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How risk analysis keeps food and feed safe

Risk analysis is the process of assessing, managing and communicating food and animal feed safety risks. It’s how we ensure high standards of food and feed safety and protect consumers.

Last updated: 17 May 2021
Last updated: 17 May 2021

How we keep food and feed safe

Food safety risks may need to be considered for many reasons, for example, if:

  • bacteria (e.g. Campylobacter), contaminants (e.g. acrylamide), allergens (e.g. peanut) or radiological hazards are present in food
  • food is not labelled correctly
  • somebody wants to bring a new regulated product to market (e.g. a food or feed additive, flavouring or novel food)

Risk analysis is how we identify and assess the risks and provide guidance to reduce them. 

How the risk analysis process works

Since leaving the European Union (EU), the FSA and Food Standards Scotland (FSS) have taken on responsibility for assessing food and animal feed safety in the UK.

Once the risk analysis process is triggered, a risk assessment is carried out to estimate the risk to human and/or animal health. This is done in consultation with external experts from our independent Scientific Advisory Committees and Joint Expert Groups. Risk assessments will generally be carried out on a four-nation basis, with capacity for nation-specific risk assessments where required.

Risk managers then consider how we should control these risks. Alongside food safety, they take into consideration other factors such as animal welfare, environment, economic impact and any nation-specific factors that are relevant.

The risk manager’s advice can be used to inform ministerial decisions on changes to legislation, or help to change guidance from us on issues affecting businesses and consumers. 

There is often an element of uncertainty in both science and decision-making. In the interests of protecting public health from emerging food safety risks, the precautionary principle allows us to take action even if there isn’t time or data to undertake a full risk assessment. When this happens, temporary risk management measures can be put in place provided they are proportionate, feasible and no more restrictive to trade than they need to be.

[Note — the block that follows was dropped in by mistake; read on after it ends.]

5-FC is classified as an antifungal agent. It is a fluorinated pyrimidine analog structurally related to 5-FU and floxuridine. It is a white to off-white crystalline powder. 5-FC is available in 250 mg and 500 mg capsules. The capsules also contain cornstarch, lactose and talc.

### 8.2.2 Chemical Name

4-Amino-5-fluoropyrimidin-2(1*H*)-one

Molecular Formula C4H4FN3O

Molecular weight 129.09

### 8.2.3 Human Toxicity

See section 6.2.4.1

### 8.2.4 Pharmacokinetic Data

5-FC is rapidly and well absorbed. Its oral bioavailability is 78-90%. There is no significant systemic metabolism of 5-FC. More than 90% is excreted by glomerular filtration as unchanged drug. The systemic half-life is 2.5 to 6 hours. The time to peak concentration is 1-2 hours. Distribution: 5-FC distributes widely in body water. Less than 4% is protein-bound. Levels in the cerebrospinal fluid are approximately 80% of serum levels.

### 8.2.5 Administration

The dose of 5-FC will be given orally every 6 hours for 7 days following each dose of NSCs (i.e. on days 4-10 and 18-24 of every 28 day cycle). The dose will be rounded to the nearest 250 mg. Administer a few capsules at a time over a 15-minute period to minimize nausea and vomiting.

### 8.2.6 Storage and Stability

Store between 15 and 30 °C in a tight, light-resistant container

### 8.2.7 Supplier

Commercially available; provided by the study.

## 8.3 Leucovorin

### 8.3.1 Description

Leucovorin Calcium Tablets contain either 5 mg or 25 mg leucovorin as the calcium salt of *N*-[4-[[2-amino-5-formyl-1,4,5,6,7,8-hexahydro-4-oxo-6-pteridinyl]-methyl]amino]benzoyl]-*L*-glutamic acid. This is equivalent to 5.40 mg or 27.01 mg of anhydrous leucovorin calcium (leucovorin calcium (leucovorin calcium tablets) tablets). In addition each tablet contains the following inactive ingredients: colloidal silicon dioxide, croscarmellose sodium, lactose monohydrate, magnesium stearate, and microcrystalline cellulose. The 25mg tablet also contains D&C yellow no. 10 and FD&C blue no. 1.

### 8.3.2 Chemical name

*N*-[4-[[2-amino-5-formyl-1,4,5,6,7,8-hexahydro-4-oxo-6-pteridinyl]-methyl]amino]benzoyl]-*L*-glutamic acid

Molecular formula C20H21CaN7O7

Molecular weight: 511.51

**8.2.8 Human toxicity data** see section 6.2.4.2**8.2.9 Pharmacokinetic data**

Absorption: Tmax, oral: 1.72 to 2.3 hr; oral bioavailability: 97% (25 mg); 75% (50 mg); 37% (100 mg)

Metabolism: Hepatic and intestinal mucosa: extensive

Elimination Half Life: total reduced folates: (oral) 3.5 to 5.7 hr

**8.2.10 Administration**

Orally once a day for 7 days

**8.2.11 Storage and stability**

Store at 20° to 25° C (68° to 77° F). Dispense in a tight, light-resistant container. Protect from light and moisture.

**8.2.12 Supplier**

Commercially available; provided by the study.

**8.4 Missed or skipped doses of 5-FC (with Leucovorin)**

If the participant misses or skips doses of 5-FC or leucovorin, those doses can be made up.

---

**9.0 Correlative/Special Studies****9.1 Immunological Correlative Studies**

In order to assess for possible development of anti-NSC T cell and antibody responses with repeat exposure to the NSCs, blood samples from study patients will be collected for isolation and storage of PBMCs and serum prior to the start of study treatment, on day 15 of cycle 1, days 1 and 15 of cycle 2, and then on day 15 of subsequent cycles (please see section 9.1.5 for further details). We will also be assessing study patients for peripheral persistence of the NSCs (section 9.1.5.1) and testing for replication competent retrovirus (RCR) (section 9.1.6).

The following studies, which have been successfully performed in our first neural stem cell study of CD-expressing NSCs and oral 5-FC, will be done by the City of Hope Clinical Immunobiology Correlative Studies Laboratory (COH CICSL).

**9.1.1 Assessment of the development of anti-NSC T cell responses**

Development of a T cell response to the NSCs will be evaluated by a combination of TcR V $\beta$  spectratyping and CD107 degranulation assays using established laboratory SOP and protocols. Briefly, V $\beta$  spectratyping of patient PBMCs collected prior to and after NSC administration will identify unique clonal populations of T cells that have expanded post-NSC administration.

The advice that comes out of risk analysis is based on science and evidence. We will publish the advice we provide to others and the analysis and evidence on which that advice is based.  

Our enhanced risk analysis process

Our increased responsibility for risk analysis in the UK has meant we’ve added some new elements to enhance our process. We have included:

Current food and feed safety rules haven’t changed as European legislation has moved into UK law. However, when rules on food and feed marketed in Great Britain (GB) need to change we will use our own risk analysis process rather than the EU’s process. The process is different for Northern Ireland (NI) where Annex 2 of the Northern Ireland Protocol means that if you wish to market food or feed in NI you need to continue to follow EU food and feed safety and hygiene regulations.

Who is involved?

We apply a four-nation approach throughout the risk analysis process. This sets out how the four nations will work together when changes to food and feed safety rules are needed. It guarantees regular discussion by the FSA and FSS on issues going through the risk analysis process, ensuring that advice is effective for the UK as a whole, or individual nations as needed.

Our risk assessors deliver the science behind our advice. They are responsible for identifying and characterising hazards, assessing levels of exposure and characterising risks to health. Their advice supports our risk managers in developing the right advice.

In addition, our economists, operational researchers, social researchers and statisticians contribute to the evidence base.

Our risk managers consider which approaches could be implemented to manage and control the risk. They consult with interested parties and take into account any factors relevant for the protection of consumers’ health and their wider interests in relation to food.

Our Joint Expert Groups help us ensure that our advice to consumers is always based on the best and most recent scientific evidence.

Our Chief Scientific Adviser (CSA) is responsible for the integrity of our scientific evidence and ensuring expert advice is available to us.

The Board will not discuss routine technical issues going through the risk analysis process but may discuss and provide advice to ministers and others on significant, high-profile, or complex cases. Our Board meetings are held in public but there could be a small number of circumstances in which Board discussions would not be in the open, as set out in paragraph 2.7 of the FSA Code of Practice on Openness.